That record needle scratch you just heard is this year’s Grammy Awards hitting the brakes.
The 63rd annual Grammy Awards, which were scheduled to be held on Sunday, Jan. 31, will be postponed due to the current COVID situation. TVLine has confirmed that the ceremony will now take place on Sunday, March 14.
“The deteriorating COVID situation in Los Angeles, with hospital services being overwhelmed, ICUs having reached capacity, and new guidance from state and local governments have all led us to conclude that postponing our show was the right thing to do. Nothing is more important than the health and safety of those in our music community and the hundreds of people who work tirelessly on producing the show,” interim president and CEO of the Recording Academy Harvey Mason Jr., EVP of Specials, Music, Live Events and Alternative Programming Jack Sussman, and Grammys executive producer Ben Winston said in a joint statement.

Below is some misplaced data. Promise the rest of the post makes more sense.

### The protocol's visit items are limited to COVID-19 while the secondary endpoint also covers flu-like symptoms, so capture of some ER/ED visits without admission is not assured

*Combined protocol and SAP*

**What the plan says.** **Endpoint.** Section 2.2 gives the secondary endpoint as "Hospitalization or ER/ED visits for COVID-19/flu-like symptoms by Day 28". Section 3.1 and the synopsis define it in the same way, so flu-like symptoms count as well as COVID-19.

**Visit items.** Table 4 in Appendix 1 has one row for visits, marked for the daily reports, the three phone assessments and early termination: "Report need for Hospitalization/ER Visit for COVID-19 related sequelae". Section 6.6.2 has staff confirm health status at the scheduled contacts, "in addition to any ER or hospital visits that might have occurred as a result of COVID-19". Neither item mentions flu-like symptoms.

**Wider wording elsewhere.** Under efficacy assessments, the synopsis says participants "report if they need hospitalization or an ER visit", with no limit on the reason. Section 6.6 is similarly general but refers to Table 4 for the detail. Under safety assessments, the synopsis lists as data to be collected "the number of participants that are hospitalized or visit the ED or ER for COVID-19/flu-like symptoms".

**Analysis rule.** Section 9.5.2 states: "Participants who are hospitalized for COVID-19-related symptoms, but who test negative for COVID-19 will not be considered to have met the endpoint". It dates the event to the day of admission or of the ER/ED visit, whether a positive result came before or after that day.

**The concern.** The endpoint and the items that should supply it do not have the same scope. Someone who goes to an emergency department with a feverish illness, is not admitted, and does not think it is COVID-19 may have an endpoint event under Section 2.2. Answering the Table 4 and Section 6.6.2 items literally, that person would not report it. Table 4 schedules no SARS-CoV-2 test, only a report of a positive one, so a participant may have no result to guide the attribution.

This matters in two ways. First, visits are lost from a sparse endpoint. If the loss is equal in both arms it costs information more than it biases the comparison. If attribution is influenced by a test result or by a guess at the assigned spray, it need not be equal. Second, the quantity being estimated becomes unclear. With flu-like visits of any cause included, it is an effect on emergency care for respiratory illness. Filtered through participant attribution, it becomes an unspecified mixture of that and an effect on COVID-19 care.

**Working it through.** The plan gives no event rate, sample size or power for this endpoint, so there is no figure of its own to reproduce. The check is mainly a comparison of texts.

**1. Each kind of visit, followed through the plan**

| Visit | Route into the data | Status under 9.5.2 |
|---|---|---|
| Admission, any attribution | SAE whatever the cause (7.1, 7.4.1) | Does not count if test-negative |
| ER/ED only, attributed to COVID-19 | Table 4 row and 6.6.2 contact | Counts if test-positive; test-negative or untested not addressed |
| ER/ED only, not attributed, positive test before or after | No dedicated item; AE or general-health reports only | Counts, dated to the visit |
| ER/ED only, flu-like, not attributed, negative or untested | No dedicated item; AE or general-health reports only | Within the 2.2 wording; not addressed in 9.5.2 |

“We want to thank all of the talented artists, the staff, our vendors and especially this year’s nominees for their understanding, patience and willingness to work with us as we navigate these unprecedented times.”
This year’s Grammys were to be broadcast by CBS from the Staples Center in Los Angeles, and hosted by The Daily Show‘s Trevor Noah. The latest plan was to have no audience and only allow presenters and performers on-site, while nominees would wait at home, 2020 Emmys-style, for the (hopefully!) good word.
The January 2020 Grammys was one of the last awards shows to be held before the pandemic hit. It delivered 18.7 million total viewers for CBS, down just 6 percent from 2019 while delivering that TV season’s most watched and highest rated entertainment program.
This year, the Academy received a total of 23,207 entries for Grammy consideration, setting the record for the most entries in a single year.